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Blood Vessels – Arteries, Veins and Capillaries
The vessels carrying the blood are of three types; they are the arteries, veins and capillaries. These vessels are hollow structures and have complex walls surrounding the lumen. The blood vessels in humans are composed of three layers, tunica intima, tunica media and tunica externa.
The inner layer, tunica intima or tunica internal supports the vascular endothelium, the middle layer, tunica media is composed of smooth muscles and an extra cellular matrix which contains a protein, elastin. The contraction and relaxation of the smooth muscles results in vasoconstriction and vasodilation. The outer layer, tunica externa or tunica adventitia is composed of collagen fibres. The structure of blood vessels is illustrated in Figure 7.5.
The blood vessels that carry blood away from the heart are called arteries. The arteries usually lie deep inside the body. The walls of the arteries are thick, noncollapsible to withstand high pressure. Valves are absent and have a narrow lumen.
All arteries carry oxygenated blood, except the pulmonary artery. The largest artery, the aorta (2.5 cm in diameter and 2 mm thick) branch into smaller arteries and culminates into the tissues as feed arteries. In the tissues the arteries branches into arterioles.
As blood enters an arteriole it may have a pressure of 85 mm Hg (11.3 KPa) but as it leaves and flows into the capillary, the pressure drops to 35 mm Hg (4.7 KPa). (Note 1 mm Hg = 0.13 KPa. SI unit of mm Hg is KiloPascal (KPa)).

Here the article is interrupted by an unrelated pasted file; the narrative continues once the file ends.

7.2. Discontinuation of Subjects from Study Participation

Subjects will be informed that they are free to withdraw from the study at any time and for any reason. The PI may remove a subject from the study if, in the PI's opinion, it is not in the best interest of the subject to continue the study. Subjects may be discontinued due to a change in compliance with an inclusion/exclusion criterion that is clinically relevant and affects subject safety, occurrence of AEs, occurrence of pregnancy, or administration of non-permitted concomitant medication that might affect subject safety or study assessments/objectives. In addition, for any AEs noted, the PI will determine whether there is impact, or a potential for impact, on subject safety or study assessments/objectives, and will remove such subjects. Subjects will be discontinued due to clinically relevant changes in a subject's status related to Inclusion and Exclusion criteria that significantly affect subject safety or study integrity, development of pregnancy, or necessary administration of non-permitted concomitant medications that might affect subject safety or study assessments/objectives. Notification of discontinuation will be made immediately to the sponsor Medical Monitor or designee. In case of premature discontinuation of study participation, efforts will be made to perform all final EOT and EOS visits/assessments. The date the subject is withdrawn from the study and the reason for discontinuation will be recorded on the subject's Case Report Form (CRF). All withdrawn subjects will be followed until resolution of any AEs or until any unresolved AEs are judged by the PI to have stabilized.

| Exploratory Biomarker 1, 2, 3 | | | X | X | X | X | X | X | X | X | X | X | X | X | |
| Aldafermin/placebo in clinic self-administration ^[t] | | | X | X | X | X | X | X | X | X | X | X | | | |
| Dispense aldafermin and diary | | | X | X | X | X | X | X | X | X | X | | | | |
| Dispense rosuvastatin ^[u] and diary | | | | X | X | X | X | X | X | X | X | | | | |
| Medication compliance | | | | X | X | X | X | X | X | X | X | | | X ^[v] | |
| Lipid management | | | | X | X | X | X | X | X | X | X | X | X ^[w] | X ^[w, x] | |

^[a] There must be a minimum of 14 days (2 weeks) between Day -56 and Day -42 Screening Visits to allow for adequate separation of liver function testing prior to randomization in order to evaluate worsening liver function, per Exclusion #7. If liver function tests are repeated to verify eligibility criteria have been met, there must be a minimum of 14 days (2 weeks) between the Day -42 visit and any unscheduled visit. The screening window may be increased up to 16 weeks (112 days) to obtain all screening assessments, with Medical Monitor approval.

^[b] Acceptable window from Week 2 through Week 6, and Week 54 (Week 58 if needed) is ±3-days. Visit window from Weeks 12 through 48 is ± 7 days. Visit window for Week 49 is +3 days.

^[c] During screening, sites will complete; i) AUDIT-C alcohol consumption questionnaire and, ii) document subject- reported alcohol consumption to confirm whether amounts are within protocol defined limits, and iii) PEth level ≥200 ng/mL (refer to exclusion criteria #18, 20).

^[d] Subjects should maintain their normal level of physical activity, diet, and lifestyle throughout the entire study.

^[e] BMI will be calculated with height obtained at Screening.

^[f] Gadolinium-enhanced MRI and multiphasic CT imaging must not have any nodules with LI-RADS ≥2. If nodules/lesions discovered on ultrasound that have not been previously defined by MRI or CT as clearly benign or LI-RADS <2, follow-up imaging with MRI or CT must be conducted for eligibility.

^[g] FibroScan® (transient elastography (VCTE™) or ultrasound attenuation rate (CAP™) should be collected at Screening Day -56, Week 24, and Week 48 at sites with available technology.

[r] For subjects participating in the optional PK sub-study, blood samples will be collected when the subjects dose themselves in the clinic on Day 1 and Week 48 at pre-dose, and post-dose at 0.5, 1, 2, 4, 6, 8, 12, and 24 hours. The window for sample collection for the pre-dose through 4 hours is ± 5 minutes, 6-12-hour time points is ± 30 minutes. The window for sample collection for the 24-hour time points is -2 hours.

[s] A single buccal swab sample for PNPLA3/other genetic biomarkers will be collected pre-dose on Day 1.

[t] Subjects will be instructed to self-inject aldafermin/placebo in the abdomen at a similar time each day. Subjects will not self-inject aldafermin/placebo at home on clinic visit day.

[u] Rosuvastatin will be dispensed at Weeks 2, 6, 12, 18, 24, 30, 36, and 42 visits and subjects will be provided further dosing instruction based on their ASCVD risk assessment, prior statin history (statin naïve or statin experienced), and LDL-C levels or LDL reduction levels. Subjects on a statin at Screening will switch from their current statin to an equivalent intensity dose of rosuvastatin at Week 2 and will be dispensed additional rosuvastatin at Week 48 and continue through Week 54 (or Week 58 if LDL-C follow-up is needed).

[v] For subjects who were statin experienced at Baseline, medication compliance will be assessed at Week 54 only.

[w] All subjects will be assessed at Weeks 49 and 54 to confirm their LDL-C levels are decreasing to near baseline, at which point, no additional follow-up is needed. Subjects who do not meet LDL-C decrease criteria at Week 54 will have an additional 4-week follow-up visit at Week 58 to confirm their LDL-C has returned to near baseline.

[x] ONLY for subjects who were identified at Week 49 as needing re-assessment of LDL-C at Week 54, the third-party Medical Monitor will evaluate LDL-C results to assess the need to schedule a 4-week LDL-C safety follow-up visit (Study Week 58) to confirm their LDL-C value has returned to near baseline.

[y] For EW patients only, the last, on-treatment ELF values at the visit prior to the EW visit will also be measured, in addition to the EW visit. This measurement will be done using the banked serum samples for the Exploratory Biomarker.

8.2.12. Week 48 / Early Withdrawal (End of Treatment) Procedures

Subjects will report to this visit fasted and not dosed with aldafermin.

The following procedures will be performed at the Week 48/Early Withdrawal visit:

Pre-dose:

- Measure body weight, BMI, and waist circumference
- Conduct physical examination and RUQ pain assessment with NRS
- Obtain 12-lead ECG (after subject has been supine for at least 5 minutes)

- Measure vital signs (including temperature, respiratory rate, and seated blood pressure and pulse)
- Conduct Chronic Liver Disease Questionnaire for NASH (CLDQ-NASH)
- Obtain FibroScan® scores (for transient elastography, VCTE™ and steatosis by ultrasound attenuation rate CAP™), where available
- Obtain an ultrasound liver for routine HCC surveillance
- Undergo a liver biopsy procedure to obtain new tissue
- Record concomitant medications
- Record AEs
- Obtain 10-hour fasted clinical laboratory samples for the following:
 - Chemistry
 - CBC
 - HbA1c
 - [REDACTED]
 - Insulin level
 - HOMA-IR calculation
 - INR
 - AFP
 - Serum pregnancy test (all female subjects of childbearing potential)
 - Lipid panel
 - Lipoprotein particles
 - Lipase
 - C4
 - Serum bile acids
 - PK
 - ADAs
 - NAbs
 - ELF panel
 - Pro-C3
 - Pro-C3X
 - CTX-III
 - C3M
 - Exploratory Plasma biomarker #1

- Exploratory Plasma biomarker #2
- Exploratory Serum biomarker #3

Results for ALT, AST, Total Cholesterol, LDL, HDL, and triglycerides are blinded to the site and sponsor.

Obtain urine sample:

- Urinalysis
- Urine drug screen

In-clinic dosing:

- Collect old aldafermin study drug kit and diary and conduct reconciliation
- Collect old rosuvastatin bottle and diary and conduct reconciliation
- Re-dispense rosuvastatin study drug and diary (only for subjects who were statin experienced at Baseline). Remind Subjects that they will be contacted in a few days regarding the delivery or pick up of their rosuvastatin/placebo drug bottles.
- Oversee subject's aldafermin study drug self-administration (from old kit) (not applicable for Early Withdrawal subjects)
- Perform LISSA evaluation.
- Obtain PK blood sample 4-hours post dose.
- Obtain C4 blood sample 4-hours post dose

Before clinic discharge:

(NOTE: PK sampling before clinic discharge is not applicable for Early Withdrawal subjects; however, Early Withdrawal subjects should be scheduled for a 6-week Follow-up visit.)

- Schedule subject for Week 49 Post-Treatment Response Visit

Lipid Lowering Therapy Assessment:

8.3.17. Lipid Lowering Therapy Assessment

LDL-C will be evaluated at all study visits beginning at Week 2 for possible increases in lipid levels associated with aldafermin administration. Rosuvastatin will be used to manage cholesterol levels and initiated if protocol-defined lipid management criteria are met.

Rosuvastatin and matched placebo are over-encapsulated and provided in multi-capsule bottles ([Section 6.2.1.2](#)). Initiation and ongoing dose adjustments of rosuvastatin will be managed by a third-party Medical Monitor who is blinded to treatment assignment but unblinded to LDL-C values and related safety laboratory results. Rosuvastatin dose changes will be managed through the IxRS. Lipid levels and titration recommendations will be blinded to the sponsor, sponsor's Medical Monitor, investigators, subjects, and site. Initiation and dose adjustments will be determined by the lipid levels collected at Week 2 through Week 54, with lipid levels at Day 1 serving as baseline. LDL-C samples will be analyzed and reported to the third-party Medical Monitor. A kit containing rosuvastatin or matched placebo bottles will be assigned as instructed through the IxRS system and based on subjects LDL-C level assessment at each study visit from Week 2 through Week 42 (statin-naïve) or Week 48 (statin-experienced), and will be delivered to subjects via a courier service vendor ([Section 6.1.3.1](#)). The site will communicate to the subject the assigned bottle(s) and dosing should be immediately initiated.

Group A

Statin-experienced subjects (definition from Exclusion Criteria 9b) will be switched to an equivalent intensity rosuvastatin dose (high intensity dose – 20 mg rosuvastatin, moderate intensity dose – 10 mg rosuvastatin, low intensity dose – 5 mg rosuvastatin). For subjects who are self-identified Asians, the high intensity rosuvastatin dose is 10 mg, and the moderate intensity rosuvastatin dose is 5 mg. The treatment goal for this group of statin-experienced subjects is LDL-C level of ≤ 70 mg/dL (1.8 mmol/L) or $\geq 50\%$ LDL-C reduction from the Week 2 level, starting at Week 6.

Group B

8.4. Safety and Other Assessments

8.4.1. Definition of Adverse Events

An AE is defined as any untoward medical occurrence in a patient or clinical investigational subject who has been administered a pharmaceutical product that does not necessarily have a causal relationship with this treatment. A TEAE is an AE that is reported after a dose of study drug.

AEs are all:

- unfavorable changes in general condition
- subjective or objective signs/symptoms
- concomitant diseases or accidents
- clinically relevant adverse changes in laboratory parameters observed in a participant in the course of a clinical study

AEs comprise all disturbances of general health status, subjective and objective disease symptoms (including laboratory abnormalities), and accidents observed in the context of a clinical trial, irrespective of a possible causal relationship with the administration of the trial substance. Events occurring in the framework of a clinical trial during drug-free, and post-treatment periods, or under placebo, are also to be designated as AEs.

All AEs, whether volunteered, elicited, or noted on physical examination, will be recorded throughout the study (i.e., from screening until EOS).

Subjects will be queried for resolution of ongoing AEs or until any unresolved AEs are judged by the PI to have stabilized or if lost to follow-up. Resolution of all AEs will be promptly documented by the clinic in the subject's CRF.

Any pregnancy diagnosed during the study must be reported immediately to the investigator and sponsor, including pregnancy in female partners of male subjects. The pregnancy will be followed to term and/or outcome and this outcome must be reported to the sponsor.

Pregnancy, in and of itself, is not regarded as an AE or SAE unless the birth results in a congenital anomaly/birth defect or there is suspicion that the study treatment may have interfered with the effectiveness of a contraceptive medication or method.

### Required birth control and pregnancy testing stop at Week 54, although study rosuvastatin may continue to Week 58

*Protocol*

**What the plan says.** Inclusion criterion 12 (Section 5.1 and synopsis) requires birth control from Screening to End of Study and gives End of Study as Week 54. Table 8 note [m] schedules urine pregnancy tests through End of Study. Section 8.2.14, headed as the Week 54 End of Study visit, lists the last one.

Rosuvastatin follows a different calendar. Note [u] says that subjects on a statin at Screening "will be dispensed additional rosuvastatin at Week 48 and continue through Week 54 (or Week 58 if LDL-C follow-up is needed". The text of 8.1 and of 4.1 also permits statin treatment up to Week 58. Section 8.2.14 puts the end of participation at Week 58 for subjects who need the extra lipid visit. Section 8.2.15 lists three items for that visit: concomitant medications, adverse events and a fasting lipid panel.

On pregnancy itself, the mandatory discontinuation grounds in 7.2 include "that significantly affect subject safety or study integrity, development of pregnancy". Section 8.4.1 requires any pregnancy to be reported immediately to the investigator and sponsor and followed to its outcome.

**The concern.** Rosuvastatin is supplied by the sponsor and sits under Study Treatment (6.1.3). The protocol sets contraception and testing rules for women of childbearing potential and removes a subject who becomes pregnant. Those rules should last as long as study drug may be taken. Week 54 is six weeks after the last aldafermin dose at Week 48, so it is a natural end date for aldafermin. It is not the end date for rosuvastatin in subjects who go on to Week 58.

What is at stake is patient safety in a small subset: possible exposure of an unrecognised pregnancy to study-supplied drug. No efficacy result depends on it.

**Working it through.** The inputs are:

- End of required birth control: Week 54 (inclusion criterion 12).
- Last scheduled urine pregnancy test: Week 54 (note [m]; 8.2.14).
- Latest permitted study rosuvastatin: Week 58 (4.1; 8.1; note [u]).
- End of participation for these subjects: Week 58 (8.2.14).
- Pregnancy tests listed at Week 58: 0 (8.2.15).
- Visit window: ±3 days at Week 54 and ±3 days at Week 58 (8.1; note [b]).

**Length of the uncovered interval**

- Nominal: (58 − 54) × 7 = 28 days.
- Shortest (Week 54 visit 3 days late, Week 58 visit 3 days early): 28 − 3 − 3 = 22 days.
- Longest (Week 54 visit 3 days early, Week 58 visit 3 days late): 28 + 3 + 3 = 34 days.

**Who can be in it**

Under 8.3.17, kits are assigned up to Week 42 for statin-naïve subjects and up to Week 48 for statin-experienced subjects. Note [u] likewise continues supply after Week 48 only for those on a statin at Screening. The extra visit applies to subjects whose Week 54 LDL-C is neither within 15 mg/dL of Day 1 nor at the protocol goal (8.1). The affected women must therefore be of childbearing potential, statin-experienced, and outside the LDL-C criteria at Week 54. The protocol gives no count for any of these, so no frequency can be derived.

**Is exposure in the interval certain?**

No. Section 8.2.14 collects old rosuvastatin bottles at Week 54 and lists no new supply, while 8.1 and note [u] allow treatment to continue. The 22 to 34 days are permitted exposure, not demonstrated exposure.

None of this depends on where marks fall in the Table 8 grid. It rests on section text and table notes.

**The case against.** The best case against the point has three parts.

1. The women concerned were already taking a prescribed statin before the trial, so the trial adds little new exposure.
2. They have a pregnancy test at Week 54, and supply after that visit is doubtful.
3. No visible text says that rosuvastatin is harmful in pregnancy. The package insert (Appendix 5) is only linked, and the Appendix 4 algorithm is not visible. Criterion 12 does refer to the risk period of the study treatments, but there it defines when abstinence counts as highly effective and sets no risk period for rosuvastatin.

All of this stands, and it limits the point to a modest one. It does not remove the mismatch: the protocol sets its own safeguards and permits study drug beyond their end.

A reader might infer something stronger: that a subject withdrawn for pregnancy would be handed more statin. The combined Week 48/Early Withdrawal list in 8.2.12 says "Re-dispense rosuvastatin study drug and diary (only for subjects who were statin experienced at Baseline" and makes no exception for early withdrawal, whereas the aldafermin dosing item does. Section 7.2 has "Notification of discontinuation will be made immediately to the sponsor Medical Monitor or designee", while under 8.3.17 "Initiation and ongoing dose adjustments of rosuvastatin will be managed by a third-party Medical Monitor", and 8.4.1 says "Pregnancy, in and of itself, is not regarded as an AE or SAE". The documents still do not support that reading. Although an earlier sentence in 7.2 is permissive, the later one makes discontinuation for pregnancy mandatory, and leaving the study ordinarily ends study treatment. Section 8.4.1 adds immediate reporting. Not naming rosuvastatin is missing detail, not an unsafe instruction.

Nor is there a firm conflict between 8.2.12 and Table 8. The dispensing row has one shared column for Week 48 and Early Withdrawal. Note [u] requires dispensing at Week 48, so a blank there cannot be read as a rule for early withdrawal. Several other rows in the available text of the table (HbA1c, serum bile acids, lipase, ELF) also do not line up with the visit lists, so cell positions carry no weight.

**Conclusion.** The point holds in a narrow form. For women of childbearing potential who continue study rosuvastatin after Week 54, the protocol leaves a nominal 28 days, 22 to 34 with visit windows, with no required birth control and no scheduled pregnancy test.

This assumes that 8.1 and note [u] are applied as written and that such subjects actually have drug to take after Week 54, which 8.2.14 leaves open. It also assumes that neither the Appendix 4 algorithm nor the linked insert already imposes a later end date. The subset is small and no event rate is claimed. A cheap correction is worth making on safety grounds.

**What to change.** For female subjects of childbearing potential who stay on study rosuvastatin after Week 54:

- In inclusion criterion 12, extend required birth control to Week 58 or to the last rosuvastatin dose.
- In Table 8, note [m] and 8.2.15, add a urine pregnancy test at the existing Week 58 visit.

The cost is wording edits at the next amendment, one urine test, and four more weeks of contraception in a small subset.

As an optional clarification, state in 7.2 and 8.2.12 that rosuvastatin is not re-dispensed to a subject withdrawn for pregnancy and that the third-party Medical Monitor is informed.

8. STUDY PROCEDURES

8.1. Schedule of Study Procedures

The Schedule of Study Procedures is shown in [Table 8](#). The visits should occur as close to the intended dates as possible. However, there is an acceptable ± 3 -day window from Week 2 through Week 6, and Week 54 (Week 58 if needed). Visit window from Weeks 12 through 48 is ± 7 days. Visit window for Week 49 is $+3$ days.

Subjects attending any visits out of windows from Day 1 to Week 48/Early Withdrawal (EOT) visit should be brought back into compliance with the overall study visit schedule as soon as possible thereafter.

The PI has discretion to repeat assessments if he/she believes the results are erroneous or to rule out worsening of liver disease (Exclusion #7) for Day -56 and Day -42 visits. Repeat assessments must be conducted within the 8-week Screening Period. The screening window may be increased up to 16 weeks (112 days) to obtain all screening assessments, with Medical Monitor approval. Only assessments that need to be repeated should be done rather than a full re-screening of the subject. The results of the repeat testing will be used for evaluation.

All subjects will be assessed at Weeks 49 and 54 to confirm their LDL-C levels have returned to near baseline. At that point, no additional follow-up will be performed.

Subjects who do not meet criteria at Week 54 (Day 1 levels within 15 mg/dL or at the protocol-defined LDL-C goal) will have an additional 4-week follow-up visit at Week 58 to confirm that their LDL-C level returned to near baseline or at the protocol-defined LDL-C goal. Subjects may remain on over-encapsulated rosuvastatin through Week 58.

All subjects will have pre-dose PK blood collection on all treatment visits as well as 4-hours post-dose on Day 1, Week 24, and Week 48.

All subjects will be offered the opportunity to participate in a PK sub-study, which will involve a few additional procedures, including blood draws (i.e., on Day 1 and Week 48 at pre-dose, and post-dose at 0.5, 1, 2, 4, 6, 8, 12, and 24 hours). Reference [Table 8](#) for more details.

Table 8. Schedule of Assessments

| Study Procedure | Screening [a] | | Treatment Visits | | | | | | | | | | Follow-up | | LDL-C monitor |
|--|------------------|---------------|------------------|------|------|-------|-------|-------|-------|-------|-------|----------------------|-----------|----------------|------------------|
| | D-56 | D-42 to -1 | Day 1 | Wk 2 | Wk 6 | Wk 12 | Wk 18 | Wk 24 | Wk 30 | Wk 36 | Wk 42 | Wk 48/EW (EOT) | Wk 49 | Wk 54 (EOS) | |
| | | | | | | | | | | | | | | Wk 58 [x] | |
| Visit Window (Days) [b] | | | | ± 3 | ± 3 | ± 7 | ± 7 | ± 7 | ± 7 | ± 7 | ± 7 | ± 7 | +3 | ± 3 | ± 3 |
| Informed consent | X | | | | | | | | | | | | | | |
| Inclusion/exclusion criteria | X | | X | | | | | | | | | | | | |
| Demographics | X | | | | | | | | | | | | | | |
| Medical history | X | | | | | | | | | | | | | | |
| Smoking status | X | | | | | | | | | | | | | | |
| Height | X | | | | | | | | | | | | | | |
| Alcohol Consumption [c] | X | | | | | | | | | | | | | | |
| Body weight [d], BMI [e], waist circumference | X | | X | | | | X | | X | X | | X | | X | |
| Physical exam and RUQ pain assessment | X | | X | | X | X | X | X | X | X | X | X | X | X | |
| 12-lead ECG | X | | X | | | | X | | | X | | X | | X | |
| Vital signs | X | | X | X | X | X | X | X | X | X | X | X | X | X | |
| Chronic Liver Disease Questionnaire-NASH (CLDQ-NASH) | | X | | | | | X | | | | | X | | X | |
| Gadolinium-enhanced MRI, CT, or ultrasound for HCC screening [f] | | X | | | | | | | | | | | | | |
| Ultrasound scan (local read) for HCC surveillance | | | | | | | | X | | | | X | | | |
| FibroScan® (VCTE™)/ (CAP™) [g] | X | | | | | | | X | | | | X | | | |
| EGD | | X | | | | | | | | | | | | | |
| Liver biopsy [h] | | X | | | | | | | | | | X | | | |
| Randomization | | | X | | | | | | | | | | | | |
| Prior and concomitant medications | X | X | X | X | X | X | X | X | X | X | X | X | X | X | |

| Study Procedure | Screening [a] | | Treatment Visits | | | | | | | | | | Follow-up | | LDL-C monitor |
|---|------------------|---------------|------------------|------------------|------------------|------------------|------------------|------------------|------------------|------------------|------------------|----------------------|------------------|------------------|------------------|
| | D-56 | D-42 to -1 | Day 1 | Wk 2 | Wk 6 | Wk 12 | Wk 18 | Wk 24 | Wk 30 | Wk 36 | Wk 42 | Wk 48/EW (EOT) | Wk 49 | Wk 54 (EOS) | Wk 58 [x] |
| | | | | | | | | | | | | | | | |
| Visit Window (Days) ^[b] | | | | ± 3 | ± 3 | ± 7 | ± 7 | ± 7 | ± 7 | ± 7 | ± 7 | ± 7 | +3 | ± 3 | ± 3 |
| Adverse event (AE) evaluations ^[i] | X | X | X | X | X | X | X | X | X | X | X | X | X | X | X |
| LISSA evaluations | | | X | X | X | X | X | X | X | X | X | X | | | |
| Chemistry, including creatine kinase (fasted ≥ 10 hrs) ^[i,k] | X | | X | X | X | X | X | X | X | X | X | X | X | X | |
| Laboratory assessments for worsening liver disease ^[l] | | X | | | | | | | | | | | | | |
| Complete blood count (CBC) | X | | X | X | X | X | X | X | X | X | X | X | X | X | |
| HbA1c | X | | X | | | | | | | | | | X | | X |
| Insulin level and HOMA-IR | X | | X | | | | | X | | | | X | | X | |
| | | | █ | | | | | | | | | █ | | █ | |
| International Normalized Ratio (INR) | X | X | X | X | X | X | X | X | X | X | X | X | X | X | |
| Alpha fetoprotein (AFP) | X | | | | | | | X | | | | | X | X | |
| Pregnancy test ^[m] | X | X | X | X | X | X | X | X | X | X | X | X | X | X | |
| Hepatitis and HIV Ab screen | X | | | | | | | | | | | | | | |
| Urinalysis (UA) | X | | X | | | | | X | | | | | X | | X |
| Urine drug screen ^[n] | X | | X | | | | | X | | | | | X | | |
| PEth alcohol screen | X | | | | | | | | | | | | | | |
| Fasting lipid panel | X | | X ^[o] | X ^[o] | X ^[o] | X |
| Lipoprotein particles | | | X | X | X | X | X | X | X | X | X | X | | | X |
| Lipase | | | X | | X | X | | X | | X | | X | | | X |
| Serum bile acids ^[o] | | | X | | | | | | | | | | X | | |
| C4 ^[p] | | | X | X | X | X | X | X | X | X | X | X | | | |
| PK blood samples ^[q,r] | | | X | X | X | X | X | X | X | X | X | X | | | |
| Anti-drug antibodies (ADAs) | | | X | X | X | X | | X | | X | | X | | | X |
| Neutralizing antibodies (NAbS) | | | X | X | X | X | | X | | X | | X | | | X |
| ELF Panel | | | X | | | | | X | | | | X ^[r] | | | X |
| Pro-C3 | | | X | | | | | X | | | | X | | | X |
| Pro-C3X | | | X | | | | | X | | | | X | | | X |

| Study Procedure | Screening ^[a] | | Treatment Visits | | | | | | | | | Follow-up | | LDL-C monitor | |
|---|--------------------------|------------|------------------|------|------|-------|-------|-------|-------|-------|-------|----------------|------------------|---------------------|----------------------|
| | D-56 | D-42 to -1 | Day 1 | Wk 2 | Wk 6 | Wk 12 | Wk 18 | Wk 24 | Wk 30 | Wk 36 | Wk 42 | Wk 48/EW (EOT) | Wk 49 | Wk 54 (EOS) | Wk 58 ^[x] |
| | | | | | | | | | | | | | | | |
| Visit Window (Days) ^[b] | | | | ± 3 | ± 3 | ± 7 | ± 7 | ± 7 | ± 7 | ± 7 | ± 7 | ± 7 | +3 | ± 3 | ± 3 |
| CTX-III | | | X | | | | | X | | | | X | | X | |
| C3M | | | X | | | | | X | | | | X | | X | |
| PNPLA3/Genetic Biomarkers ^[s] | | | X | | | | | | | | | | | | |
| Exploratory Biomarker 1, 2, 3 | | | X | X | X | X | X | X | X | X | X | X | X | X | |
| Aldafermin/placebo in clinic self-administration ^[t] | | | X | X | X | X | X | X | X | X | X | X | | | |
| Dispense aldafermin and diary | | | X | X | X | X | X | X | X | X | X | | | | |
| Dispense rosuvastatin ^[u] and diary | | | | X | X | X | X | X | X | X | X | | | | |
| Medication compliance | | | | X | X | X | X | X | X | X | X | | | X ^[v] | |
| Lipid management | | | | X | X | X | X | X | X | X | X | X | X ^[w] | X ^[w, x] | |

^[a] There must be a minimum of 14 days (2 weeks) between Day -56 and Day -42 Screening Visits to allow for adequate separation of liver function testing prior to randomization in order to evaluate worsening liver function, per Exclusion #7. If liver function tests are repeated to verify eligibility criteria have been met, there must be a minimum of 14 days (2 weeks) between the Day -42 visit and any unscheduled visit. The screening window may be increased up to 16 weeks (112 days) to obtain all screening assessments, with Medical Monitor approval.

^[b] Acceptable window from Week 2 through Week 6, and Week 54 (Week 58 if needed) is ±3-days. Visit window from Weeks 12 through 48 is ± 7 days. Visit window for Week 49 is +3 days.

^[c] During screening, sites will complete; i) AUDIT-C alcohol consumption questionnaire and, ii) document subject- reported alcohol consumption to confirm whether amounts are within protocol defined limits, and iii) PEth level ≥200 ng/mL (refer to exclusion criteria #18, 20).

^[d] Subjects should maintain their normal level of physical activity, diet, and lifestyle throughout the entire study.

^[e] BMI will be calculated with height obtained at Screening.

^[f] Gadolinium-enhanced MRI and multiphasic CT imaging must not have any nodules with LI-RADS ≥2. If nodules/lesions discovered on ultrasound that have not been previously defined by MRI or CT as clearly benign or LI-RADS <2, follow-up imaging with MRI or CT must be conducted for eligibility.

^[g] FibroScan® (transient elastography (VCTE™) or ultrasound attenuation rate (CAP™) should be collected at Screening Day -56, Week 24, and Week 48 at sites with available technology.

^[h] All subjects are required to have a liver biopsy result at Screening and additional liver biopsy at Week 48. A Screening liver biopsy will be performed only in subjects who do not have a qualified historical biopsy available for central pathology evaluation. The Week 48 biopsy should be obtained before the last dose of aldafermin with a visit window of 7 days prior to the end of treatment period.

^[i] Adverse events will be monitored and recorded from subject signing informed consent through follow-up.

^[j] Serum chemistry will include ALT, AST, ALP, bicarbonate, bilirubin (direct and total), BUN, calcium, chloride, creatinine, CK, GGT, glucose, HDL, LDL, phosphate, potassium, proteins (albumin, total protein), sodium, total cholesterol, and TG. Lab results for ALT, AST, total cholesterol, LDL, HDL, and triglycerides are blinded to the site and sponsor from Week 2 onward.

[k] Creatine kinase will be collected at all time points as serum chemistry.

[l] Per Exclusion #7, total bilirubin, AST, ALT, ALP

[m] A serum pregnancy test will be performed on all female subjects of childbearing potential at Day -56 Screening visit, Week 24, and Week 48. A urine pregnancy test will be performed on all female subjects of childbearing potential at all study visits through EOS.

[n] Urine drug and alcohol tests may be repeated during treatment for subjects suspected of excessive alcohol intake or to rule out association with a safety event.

Arterioles are small, narrow, and thin walled which are connected to the capillaries. A small sphincter lies at the junction between the arterioles and capillaries to regulate the blood supply. Arteries do not always branch into arterioles, they can also form anastomoses.
Capillary beds are made up of fine networks of capillaries. The capillaries are thin walled and consist of single layer of squamous epithelium. Tunica media and elastin fibres are absent. The capillary beds are the site for exchange of materials between blood and tissues.
The walls of the capillaries are guarded by semilunar valves. The blood volume in the capillaries is high but the flow of blood is slow. Mixed blood (oxygenated and deoxygenated) is present in the capillaries. The capillary bed may be flooded with blood or may be completely by passed depending on the body conditions in a particular organ.
Veins have thinner walls and a larger lumen and hence can be easily stretched. They carry deoxygenated blood except, the pulmonary vein. The blood pressure is low and the lumen has a wide wall which is collapsible.
Tunica media is thinner in veins than in arteries. Unidirectional flow of blood in veins is due to the presence of semilunar valves that prevents backflow of blood. Blood samples are usually taken from the veins rather than artery because of low pressure in the veins.
Coronary Blood Vessels
Blood vessels that supply blood to the cardiac muscles with all nutrients and removes wastes are the coronary arteries and veins. Heart muscle is supplied by two arteries namely right and left coronary arteries. These arteries are the first branch of the aorta. Arteries usually surround the heart in the manner of a crown, hence called coronary artery (L. Corona – crown).
Right ventricle and posterior portion of left ventricle are supplied by the right coronary artery. Anterior and lateral part of the left ventricle is supplied by the left coronary arteries.